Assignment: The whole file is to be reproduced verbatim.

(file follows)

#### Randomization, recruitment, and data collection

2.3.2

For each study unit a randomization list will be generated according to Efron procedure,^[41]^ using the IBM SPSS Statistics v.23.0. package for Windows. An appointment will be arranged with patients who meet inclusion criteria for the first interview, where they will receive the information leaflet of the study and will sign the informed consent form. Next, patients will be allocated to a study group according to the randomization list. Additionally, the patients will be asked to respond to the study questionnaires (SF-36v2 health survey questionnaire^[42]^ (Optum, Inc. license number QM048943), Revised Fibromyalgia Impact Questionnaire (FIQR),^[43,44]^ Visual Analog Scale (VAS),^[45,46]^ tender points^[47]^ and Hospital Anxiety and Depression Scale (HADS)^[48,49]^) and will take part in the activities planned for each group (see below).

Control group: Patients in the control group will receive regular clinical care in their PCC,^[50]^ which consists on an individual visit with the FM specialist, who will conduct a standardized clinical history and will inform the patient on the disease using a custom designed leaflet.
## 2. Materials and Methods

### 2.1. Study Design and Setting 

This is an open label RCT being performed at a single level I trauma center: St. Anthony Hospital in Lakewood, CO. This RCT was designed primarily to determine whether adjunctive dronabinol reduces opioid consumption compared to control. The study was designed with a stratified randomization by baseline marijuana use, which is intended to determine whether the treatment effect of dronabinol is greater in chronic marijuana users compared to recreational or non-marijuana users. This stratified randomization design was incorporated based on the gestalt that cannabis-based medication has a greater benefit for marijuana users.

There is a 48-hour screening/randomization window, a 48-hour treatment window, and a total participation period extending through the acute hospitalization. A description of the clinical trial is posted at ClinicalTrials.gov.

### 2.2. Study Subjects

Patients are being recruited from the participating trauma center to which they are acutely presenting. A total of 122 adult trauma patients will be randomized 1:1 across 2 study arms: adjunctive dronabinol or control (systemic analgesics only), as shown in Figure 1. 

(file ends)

#### Randomization, recruitment, and data collection

2.3.2

For each study unit a randomization list will be generated according to Efron procedure,^[41]^ using the IBM SPSS Statistics v.23.0. package for Windows. An appointment will be arranged with patients who meet inclusion criteria for the first interview, where they will receive the information leaflet of the study and will sign the informed consent form. Next, patients will be allocated to a study group according to the randomization list. Additionally, the patients will be asked to respond to the study questionnaires (SF-36v2 health survey questionnaire^[42]^ (Optum, Inc. license number QM048943), Revised Fibromyalgia Impact Questionnaire (FIQR),^[43,44]^ Visual Analog Scale (VAS),^[45,46]^ tender points^[47]^ and Hospital Anxiety and Depression Scale (HADS)^[48,49]^) and will take part in the activities planned for each group (see below).

Control group: Patients in the control group will receive regular clinical care in their PCC,^[50]^ which consists on an individual visit with the FM specialist, who will conduct a standardized clinical history and will inform the patient on the disease using a custom designed leaflet.
## 2. Materials and Methods

### 2.1. Study Design and Setting 

This is an open label RCT being performed at a single level I trauma center: St. Anthony Hospital in Lakewood, CO. This RCT was designed primarily to determine whether adjunctive dronabinol reduces opioid consumption compared to control. The study was designed with a stratified randomization by baseline marijuana use, which is intended to determine whether the treatment effect of dronabinol is greater in chronic marijuana users compared to recreational or non-marijuana users. This stratified randomization design was incorporated based on the gestalt that cannabis-based medication has a greater benefit for marijuana users.

There is a 48-hour screening/randomization window, a 48-hour treatment window, and a total participation period extending through the acute hospitalization. A description of the clinical trial is posted at ClinicalTrials.gov.

### 2.2. Study Subjects

Patients are being recruited from the participating trauma center to which they are acutely presenting. A total of 122 adult trauma patients will be randomized 1:1 across 2 study arms: adjunctive dronabinol or control (systemic analgesics only), as shown in Figure 1. 